Jerry “Wonda” Duplessis — the producer, songwriter and bassist whose credits include hits by The Fugees, Whitney Houston, Shakira, Santana, Mary J. Blige, Justin Bieber and many others — has joined the board of directors of Newark Symphony Hall. According to a press release, he will assist with the venue’s diversity and inclusion initiatives and chair a new Artist Advisory Board.
The theater was built in 1925 and added to the National Register of Historic Places in 1977. Artists who have performed there include The Rolling Stones, Jimi Hendrix, Bob Dylan, Aretha Franklin and Placido Domingo. It is currently closed, but a major renovation project is scheduled to begin next year, overseen by Taneshia Nash Laird, who took over as president and CEO in late 2018. It is planned for the renovation to be completed by 2025, when the theater turns 100.
“The first thing that we started talking about right now, is working on the sound system,” Duplessis said in a phone interview, adding that he also wants to do a “special event” when the theater reopens, and bring back some of the artists who have played there in the past.
The questions he’s trying to answer, he said, include “How do we bring in culture into that venue? How do we revamp the venue, get it to a level, to get it heard? Because the story of that venue is so special. I want to bring in everybody I have access to, and even bring venture capital into that venue, too, and create a movement in art, culture. It’s a mixed venue: We want to bring every culture into that venue.”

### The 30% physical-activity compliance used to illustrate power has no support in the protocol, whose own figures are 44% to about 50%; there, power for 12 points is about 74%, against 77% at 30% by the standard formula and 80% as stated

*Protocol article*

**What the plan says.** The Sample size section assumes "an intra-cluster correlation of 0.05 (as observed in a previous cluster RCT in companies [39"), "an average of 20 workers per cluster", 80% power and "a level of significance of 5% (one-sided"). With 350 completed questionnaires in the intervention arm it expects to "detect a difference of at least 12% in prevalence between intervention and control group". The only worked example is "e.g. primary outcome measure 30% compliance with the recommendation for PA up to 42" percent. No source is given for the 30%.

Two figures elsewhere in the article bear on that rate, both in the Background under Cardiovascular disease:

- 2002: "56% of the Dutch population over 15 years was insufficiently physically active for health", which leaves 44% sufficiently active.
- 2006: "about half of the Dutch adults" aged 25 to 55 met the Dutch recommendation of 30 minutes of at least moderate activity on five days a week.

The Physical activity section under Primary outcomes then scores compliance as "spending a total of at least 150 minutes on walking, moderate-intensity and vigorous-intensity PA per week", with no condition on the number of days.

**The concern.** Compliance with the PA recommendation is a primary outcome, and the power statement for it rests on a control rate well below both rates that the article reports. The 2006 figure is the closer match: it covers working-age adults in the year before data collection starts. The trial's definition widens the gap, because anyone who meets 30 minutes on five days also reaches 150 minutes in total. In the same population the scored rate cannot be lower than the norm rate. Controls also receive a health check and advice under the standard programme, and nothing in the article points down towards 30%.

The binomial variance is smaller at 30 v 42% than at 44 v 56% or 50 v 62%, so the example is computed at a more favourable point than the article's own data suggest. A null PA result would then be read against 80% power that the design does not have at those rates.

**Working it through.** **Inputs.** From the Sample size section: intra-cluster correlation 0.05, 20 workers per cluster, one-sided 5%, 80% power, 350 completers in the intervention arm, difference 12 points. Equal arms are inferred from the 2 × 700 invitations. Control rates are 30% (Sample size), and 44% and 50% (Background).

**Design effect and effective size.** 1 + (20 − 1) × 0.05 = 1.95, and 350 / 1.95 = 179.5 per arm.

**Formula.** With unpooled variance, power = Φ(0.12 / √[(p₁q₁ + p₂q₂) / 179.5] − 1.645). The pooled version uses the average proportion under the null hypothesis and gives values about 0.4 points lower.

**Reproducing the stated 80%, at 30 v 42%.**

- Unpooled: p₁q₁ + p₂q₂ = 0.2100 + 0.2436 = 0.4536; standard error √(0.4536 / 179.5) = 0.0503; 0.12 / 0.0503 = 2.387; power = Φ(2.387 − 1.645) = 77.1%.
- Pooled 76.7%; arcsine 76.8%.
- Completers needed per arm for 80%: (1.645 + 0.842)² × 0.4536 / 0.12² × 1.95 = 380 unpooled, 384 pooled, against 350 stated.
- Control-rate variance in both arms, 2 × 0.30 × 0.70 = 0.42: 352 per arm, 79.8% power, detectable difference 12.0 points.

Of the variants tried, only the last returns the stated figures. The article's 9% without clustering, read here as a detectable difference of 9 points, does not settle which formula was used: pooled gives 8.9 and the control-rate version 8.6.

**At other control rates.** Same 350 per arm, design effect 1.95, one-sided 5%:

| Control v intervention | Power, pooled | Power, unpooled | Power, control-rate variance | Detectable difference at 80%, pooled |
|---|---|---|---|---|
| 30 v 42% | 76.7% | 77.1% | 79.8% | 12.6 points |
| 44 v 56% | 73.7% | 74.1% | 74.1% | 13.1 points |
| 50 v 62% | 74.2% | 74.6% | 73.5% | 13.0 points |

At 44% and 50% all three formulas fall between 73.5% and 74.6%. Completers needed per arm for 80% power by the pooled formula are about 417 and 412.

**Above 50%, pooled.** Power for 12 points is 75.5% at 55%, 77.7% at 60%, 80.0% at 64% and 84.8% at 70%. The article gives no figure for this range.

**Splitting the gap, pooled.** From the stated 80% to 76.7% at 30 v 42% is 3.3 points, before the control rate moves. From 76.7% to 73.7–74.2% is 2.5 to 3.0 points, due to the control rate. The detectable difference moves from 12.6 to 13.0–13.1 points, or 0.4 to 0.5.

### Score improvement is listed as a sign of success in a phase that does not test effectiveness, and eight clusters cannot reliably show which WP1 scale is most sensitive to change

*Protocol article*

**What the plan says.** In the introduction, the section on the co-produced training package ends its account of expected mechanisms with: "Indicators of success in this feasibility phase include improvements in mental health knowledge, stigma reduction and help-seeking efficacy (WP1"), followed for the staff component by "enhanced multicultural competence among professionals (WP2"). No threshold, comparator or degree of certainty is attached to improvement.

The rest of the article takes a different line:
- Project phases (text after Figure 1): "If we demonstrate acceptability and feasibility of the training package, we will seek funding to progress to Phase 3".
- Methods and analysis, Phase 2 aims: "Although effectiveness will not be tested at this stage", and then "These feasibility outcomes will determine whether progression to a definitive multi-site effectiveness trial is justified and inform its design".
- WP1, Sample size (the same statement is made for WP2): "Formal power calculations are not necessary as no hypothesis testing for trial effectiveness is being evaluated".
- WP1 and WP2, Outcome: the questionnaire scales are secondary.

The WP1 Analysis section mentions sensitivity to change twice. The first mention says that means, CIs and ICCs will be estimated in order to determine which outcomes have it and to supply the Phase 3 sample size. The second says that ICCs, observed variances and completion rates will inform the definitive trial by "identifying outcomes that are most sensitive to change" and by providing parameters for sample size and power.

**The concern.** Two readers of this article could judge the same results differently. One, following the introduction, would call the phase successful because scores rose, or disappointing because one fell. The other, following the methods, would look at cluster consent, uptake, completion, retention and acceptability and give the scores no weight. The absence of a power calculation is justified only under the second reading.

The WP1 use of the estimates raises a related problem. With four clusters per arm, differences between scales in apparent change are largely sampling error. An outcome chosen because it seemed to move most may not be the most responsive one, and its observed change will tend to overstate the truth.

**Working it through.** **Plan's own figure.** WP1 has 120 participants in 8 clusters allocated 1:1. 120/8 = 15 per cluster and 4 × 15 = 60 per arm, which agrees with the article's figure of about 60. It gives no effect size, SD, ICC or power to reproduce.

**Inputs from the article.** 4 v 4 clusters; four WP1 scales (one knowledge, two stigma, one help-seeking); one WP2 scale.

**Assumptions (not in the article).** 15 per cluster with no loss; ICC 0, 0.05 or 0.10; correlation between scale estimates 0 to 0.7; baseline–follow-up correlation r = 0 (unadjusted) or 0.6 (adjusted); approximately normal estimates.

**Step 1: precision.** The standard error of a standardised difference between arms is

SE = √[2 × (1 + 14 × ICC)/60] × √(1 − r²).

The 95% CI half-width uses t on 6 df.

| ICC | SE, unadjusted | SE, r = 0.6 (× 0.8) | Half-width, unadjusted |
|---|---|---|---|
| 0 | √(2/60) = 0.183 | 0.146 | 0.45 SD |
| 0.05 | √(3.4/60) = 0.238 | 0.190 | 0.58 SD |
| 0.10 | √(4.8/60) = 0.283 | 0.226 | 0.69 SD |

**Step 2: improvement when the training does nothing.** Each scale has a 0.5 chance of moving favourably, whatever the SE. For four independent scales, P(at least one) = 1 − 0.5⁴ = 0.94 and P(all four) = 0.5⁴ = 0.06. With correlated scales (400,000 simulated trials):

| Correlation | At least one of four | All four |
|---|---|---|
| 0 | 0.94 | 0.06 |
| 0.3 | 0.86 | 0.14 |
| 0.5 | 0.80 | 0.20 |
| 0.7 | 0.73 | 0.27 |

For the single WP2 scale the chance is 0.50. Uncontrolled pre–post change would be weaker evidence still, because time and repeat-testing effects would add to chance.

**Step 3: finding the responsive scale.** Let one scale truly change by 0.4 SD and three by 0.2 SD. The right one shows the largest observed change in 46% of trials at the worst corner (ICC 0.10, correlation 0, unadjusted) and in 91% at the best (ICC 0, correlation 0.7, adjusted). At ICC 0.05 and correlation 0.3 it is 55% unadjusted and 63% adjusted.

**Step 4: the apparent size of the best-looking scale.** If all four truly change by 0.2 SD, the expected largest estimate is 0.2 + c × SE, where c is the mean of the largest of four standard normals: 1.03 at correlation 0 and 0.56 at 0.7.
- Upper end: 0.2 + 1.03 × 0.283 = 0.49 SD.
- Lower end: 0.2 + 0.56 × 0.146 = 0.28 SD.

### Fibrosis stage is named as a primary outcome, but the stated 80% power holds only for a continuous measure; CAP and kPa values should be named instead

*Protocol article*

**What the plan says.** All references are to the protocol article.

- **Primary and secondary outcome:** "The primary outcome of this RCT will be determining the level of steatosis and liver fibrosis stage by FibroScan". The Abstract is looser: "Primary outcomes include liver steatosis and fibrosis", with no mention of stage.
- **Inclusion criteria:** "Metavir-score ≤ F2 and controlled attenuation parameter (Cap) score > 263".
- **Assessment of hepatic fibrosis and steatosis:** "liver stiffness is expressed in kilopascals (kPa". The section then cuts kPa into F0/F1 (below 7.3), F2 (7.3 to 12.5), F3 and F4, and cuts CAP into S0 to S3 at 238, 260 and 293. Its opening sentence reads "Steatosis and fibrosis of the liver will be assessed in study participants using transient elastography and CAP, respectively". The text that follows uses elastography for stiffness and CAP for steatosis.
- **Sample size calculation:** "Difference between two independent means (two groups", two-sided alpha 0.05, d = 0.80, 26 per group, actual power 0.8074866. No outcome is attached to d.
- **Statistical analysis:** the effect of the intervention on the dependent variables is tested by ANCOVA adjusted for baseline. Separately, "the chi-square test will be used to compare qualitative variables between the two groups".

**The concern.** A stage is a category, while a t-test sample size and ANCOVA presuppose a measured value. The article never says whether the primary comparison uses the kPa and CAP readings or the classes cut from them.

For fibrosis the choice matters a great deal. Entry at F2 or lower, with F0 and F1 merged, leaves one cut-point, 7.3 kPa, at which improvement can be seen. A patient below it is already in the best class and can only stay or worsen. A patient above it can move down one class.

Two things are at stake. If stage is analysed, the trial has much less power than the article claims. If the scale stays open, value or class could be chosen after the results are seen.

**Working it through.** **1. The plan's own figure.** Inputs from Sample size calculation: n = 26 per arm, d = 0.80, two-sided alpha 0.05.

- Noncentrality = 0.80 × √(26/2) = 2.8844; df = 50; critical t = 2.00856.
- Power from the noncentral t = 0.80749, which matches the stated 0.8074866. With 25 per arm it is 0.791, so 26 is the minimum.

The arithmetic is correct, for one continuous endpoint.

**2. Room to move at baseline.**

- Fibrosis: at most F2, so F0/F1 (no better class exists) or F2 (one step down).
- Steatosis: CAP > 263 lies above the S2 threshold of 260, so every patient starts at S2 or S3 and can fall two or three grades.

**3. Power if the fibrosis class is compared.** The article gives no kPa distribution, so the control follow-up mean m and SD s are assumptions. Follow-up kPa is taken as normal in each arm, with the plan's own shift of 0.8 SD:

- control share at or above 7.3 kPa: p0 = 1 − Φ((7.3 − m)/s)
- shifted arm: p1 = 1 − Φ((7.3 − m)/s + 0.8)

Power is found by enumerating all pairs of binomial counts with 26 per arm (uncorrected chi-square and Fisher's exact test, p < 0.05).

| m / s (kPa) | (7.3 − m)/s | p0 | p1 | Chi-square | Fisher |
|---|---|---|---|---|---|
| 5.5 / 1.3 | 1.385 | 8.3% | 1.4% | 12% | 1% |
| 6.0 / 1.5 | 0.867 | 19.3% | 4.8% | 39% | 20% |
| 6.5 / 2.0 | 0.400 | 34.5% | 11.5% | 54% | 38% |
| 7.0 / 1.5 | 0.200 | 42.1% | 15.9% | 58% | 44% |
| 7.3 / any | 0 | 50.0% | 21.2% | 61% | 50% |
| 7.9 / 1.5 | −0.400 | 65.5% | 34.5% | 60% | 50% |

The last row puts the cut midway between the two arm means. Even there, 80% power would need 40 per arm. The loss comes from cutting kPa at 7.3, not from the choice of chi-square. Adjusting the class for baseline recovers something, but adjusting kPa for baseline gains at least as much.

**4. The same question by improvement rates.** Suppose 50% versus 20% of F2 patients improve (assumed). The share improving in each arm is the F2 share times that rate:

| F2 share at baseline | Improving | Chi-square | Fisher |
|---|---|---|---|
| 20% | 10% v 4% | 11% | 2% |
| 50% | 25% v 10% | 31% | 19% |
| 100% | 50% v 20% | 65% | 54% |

Duplessis, who was born in Haiti and is a cousin of The Fugees’ Wyclef Jean, moved to New Jersey in the early ’80s. He played bass for The Fugees and co-produced their landmark 1996 album, The Score. He has attended Essex County College in Newark and lived in Newark, the Oranges and Irvington before moving to his current home in North Caldwell.
“Jersey means a lot to me, especially when you’re talking about Newark,” he said. “Most of my friends moved to California, Miami, Atlanta. And I said, ‘For me, I will not leave New Jersey.’ There’s something about New Jersey. Straight from Haiti to New Jersey, and it’s my home.
“Symphony Hall is a special venue, and I want to work with that venue, to keep it alive. The train is moving, and I want to make the train move faster.”
Nash Laird — whom Duplessis calls a “powerhouse” — said, in a press release: “We cannot be happier that Jerry ‘Wonda,’ one of the foremost musicians and producers of the past three decades, has been appointed to our board. He’ll advise on a comprehensive program creating live music career pathways both onstage and behind the scenes, while representing our historic venue among scores of iconic ‘alums.’ ”
Duplessis said he first became aware of Symphony Hall decades ago, through the local gospel scene. Wyclef’s father, the late Gesner Jean, was the pastor of the Good Shepherd Church in Newark, and that’s where Duplessis lived when he first came to the United States.
“Twenty of us were sleeping in the church, which was a funeral home that (Gesner Jean) bought,” Duplessis said. “He bought the funeral home and said, ‘We’re going to put the church there.’ So we ended up living there. But this was the place to be. And that’s where we started. And I still go to the same church.”
For more on Symphony Hall, visit newarksymphonyhall.org.
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